Australians feel pressured to stay connected after work hours: survey

Employers told to 'model healthy work boundaries,' encourage people to unplug

Australians feel pressured to stay connected after work hours: survey

A majority of Australians have admitted that they feel pressured to remain available for their jobs even outside their working hours, according to a new survey.

Hays found that 46% of Australians feel "frequently" pressured to be available for work outside their standard working hours, while 36% said they feel "occasionally" pressured to do this.

Only 16% of Hays' survey of over 24,000 professionals on LinkedIn said they never felt this pressure.

The findings indicate the lasting impact of remote work on work-life balance among many employees, where the "always online" culture further escalated.

In 2021, research from CareerBuilder found that more than half of workers aged between 18 and 24 check their email outside of working hours.

Hays' recent findings indicate that Australians aren't exempted from this "always on" culture.

"The lines between work and personal time have blurred, with most professionals feeling some level of pressure to connect outside normal working hours," said Matthew Dickason, CEO Asia Pacific at Hays.

Disconnecting from work

To help employees disconnect, employers are advised to establish clear policies and guidelines around after-hours work, including limiting emails and phone calls outside normal work hours.

"Foster a culture where employees feel comfortable setting boundaries and prioritising personal time. Lead by example and model healthy work boundaries," Dickason said.

Employers can also provide employees training on how to put premium on work-life balance and how to manage their workload effectively.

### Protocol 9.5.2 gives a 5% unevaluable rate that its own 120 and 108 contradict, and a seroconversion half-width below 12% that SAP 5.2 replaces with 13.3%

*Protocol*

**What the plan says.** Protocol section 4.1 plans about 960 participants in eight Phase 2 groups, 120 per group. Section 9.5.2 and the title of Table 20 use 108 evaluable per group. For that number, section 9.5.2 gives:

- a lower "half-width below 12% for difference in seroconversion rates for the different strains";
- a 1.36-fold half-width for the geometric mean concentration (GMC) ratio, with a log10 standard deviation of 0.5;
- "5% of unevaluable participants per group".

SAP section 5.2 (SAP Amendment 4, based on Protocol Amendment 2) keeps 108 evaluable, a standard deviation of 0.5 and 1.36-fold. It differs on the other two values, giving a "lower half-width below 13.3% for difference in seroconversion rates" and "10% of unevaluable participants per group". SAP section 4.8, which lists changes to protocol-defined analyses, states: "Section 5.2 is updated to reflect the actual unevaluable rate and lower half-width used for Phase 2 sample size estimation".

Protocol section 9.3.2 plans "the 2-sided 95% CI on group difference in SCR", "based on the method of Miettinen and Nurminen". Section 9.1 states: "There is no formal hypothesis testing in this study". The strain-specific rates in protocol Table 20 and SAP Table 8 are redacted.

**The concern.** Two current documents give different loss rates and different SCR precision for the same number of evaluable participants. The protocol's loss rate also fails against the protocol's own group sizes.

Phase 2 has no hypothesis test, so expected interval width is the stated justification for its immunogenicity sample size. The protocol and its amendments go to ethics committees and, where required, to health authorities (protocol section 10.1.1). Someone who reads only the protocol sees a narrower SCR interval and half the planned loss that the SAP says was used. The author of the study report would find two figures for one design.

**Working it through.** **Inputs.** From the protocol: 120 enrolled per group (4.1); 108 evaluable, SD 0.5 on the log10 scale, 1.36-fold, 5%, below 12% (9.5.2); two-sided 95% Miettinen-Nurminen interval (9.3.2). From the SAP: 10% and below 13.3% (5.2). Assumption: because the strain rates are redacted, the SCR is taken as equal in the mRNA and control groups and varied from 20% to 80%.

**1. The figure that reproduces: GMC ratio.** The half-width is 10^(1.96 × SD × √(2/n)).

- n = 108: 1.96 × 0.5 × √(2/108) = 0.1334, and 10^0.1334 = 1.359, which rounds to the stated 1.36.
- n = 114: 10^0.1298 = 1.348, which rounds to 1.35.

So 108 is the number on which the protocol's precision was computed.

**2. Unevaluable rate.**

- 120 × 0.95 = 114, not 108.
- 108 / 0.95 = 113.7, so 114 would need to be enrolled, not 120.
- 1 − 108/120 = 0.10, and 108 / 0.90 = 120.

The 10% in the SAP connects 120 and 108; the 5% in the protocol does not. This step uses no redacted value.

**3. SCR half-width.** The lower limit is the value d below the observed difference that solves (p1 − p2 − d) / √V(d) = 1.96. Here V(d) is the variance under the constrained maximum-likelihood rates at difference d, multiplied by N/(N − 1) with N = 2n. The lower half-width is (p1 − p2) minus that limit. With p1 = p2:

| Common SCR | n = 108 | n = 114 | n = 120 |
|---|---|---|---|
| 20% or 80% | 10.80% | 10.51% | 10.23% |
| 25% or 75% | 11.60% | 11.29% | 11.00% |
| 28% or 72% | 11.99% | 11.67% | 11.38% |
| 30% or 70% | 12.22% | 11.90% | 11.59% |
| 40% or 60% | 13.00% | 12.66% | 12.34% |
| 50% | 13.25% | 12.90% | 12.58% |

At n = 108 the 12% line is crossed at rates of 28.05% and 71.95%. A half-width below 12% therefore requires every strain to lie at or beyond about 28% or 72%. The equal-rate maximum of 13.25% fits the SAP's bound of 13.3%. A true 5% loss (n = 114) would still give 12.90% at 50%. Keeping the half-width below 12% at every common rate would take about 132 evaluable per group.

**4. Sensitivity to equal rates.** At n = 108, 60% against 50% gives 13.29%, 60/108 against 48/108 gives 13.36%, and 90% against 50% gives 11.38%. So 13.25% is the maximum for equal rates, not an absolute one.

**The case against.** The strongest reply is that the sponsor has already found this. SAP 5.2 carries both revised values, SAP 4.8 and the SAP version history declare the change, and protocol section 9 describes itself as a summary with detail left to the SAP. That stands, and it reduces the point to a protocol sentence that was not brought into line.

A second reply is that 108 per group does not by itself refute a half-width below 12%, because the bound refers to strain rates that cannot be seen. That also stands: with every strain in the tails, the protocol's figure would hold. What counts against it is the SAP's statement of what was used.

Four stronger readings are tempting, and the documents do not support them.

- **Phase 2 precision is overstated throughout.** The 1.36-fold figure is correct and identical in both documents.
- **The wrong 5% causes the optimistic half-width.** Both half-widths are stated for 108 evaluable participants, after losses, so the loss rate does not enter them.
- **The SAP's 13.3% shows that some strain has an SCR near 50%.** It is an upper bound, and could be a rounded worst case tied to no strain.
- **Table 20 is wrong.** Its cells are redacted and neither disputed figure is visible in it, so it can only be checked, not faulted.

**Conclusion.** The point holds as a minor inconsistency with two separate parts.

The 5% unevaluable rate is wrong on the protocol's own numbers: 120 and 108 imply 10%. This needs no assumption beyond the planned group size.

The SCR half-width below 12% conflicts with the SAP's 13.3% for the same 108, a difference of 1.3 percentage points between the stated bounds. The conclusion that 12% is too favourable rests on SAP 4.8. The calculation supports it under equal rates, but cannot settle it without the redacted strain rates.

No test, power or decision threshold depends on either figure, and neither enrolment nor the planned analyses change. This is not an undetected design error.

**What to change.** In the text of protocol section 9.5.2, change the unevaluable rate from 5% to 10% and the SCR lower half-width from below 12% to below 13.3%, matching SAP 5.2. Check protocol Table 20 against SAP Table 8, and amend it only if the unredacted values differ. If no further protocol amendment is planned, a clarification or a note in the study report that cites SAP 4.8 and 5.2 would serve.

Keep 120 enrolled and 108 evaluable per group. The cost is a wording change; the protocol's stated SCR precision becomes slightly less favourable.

"Encourage employees to prioritise their personal time and unplug from work when they are off the clock. This includes taking their full annual leave entitlements and disconnecting from work entirely during vacations and public holidays," Dickason added.

In Australia, 75% of employees admitted to not taking their annual leave because of workload and financial pressures, according to research from ELMO in 2022.

"Use your full annual leave to completely unplug from work so you can relax and return refreshed," Dickason urged employees in a statement.

Set clear boundaries for work-life balance

They are also encouraged to set clear boundaries with their colleagues and manager in terms of availability. They could also reach out to them for support or help to prioritise tasks.

"Turn off work-related notifications at night and take time to rest, recharge, pursue interests and spend time with family and friends," Dickason said.

Australia has been taking steps to help professionals disconnect from their work. A recent recommendation by a parliamentary committee is the introduction of the "right to disconnect" for workers.

"Our phones compete with our kids and then get in the way of our rest and recuperation. So, it's time that workers had a right to disconnect from work," said Senator Barbara Pocock, the committee chair, in a speech.

The right to disconnect has been gaining ground among employers in Australia, such as the Victoria Police Association and the Queensland public school teachers.

Across the world, France and Belgium have already introduced the "right to disconnect." In Portugal, the government made it illegal for employers to contact staff outside work hours.

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